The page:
Rebuilding communities devastated by trauma, alcohol, and drug abuse
In her youth, Margaret Marion never considered becoming a social worker.
“I had this vision of a social workers as people who work for DCFS and take you away from your parents,” Marion explains.
But in reality, Marion could not have been better suited to the job. As a teenager she worked with the Black Caucus Foundation as a youth ambassador. She and her fellow ambassadors would go to tobacco vendors and gas stations around her native Detroit to conduct annual compliance checks with the Youth Tobacco Act. They would attempt to buy cigarettes, and document the vendors that sold to them without asking for identification. They wrote reports that resulted in the citations of non-compliant vendors. And in true social service fashion, they would return six months later, in disguises, to determine if there had been any changes for the better.
“I think our goal was a 12 percent improvement in the number of businesses selling tobacco to young people,” Marion notes. “I think we came in just under that, but it was good to see the change.”
After growing up in neighborhoods devastated by substance abuse, Marion arrived at the University of Chicago in 2008 as an undergraduate English major. She switched to a human development major in hope of finding her studies more personally meaningful. Many of her readings for class, plus her volunteer work at the University Community Service Center, changed Marion’s view of social workers and opened the door to a fulfilling career. Soon she began investigating graduate programs in social work, and quickly decided on SSA because it offers a core curriculum that allows students to become familiar with the history of the profession, current theories and approaches, and its direction for the future. Also, the opportunity to take classes in policy and other related areas is something that was not available in many of the competing programs.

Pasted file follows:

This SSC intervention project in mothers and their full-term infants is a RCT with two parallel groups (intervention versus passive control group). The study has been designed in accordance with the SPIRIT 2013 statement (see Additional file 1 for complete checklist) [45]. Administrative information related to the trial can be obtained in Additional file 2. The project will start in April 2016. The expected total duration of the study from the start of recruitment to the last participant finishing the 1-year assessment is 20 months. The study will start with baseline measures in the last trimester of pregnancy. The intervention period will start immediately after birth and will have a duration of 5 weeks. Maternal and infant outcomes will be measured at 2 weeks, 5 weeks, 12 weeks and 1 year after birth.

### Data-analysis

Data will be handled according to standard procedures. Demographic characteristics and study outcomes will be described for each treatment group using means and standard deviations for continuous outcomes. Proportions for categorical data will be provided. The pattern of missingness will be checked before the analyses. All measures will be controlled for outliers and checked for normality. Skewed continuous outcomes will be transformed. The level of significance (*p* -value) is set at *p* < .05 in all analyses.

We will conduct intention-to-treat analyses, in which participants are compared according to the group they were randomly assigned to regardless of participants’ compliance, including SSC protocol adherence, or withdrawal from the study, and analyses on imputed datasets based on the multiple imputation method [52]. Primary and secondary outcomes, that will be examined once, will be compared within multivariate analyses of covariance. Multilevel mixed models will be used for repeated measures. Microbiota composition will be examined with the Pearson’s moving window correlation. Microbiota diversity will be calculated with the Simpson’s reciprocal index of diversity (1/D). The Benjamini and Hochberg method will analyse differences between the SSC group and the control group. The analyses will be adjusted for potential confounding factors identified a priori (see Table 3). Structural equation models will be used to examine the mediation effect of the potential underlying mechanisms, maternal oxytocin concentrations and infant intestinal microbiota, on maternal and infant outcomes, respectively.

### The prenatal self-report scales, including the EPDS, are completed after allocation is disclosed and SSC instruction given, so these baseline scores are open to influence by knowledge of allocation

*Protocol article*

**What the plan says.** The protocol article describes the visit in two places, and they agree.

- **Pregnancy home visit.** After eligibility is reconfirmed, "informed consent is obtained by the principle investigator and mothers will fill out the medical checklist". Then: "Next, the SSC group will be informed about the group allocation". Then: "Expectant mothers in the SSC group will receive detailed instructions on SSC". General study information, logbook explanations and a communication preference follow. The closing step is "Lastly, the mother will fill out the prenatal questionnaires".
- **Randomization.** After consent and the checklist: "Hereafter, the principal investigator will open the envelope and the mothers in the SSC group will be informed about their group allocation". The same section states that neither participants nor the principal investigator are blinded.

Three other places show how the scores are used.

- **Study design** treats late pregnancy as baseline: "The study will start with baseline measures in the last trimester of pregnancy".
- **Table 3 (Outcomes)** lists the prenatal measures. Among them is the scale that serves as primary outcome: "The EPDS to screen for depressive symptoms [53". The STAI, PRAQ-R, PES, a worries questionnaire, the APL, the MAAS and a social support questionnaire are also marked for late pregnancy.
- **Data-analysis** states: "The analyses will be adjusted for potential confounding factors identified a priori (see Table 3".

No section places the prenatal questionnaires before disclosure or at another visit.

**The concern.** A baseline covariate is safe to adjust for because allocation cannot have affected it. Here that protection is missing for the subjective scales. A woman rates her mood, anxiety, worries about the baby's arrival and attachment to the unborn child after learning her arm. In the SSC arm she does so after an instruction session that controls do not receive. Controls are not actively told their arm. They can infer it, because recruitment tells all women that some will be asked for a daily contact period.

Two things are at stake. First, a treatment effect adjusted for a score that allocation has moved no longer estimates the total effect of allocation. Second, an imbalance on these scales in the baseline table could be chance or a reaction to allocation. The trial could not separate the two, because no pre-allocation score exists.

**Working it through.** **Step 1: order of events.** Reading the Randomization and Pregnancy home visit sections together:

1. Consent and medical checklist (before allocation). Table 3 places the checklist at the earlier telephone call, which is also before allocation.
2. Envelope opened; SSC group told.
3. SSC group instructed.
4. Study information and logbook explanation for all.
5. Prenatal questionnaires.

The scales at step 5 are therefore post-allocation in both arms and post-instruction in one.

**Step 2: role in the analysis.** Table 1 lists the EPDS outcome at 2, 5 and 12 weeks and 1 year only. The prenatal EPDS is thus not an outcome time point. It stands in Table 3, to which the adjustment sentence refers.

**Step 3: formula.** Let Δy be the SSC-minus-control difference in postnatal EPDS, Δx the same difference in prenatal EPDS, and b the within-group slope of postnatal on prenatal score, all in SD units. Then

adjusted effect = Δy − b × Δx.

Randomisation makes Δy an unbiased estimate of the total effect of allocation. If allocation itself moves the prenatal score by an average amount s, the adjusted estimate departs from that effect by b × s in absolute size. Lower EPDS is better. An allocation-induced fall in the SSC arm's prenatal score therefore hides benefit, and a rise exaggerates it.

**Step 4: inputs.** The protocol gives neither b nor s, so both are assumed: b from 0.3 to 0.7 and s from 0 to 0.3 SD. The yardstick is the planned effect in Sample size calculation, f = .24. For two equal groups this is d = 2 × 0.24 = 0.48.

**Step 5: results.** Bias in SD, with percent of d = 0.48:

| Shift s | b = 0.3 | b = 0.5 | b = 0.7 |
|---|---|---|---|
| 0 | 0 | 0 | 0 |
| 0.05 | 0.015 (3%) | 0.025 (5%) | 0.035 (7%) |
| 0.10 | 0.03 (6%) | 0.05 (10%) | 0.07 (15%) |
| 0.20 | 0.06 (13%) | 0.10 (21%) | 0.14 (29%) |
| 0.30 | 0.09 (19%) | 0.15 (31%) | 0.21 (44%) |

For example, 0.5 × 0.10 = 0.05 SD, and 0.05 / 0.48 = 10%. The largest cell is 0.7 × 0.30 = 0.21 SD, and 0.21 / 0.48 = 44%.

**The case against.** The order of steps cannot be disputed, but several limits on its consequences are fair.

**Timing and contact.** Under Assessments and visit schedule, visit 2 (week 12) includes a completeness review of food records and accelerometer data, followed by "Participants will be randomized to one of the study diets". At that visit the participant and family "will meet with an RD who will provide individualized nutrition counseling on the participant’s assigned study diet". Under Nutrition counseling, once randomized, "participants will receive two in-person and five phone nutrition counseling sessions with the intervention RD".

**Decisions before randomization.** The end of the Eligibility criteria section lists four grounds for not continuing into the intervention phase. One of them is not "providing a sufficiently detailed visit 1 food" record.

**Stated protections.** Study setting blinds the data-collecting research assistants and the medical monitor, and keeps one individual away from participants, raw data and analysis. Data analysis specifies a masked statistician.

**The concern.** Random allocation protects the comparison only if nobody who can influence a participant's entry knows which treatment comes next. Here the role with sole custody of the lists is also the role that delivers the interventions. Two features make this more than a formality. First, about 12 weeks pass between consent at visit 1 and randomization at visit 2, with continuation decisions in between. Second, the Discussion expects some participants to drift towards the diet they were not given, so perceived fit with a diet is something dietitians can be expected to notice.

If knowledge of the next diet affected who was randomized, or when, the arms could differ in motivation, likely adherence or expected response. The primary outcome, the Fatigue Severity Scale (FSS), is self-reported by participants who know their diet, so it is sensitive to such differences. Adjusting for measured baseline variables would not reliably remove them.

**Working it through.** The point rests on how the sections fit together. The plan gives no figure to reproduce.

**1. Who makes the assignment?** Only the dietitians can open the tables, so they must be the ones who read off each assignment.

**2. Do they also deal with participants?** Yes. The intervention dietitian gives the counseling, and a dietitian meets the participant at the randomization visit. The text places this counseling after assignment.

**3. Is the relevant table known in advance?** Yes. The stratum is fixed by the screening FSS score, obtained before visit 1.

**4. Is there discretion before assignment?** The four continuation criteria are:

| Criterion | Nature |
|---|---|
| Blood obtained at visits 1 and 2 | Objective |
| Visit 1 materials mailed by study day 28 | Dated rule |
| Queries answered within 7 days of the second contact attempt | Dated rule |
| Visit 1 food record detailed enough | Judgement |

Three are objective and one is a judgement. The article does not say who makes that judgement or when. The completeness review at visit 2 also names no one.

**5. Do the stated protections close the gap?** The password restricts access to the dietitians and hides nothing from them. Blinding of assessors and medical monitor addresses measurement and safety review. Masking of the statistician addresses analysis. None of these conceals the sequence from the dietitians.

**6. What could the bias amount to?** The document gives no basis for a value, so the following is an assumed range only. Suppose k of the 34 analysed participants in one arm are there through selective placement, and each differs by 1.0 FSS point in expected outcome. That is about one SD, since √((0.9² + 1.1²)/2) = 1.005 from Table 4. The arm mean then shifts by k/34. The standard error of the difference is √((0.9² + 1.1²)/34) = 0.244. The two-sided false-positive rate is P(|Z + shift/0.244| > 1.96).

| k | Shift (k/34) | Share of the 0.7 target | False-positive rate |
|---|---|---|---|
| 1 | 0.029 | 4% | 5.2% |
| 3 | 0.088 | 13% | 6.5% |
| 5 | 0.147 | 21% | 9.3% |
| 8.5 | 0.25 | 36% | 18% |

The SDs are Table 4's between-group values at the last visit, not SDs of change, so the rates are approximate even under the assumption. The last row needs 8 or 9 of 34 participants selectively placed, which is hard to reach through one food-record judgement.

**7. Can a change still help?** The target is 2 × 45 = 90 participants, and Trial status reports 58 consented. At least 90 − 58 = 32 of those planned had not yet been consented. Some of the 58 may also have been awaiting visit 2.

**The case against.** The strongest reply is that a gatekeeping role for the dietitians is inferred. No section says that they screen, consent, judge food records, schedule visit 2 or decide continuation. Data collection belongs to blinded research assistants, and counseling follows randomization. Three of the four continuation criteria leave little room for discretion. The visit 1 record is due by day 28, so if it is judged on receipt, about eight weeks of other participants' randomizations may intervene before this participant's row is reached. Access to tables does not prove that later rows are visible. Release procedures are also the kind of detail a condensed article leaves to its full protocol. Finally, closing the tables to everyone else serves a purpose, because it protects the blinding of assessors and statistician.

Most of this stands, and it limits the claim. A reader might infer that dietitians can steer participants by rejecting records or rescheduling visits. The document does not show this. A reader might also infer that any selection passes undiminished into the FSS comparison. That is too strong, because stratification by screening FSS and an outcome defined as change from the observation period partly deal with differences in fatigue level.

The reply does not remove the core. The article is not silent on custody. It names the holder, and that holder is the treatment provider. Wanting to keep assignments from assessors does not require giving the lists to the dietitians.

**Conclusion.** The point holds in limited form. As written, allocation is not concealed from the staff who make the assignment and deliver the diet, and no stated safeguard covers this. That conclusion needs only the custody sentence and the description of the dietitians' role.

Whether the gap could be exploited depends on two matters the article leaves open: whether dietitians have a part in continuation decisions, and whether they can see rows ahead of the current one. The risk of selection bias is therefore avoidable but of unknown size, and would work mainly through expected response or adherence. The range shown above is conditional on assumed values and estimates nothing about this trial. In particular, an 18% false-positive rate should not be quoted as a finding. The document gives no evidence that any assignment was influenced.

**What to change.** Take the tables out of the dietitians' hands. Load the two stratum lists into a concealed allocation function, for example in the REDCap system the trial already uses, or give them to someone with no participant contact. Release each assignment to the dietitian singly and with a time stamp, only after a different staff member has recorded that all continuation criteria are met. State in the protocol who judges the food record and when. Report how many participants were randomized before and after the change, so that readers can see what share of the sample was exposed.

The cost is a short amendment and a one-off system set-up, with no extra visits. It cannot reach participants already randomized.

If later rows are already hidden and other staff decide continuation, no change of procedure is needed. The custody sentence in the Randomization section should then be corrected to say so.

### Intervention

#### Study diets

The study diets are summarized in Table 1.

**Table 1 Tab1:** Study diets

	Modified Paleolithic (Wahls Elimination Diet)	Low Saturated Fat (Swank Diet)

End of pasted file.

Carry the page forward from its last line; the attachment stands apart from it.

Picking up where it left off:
“The hardest decision I had to make when I was applying for the AB/AM program was whether to become an administrative or clinical student,” Marion says. “I understood that whichever track I chose, I would still have room to pursue classes in the other track that fit in with my academic and professional goals. Ultimately, I chose clinical because of its concentration in alcohol and substance abuse.”
Marion completed her second-year field placement in the counseling office of United Neighborhood Association Major P. Hector Garcia MD Charter School in Archer Heights.
“This placement offers me great freedom and guidance in the construction of my roles and responsibilities,” she explains. “My field experiences have been closely connected with core coursework. My major assignments were based on understanding the agency context and how the core concepts and values of the profession unfold, or don’t, in an agency setting. Combining these experiences helped in understanding the profession.”
Marion is hoping to return to Detroit to work in community building and youth development, with a special emphasis on rebuilding communities devastated by alcohol and drug abuse.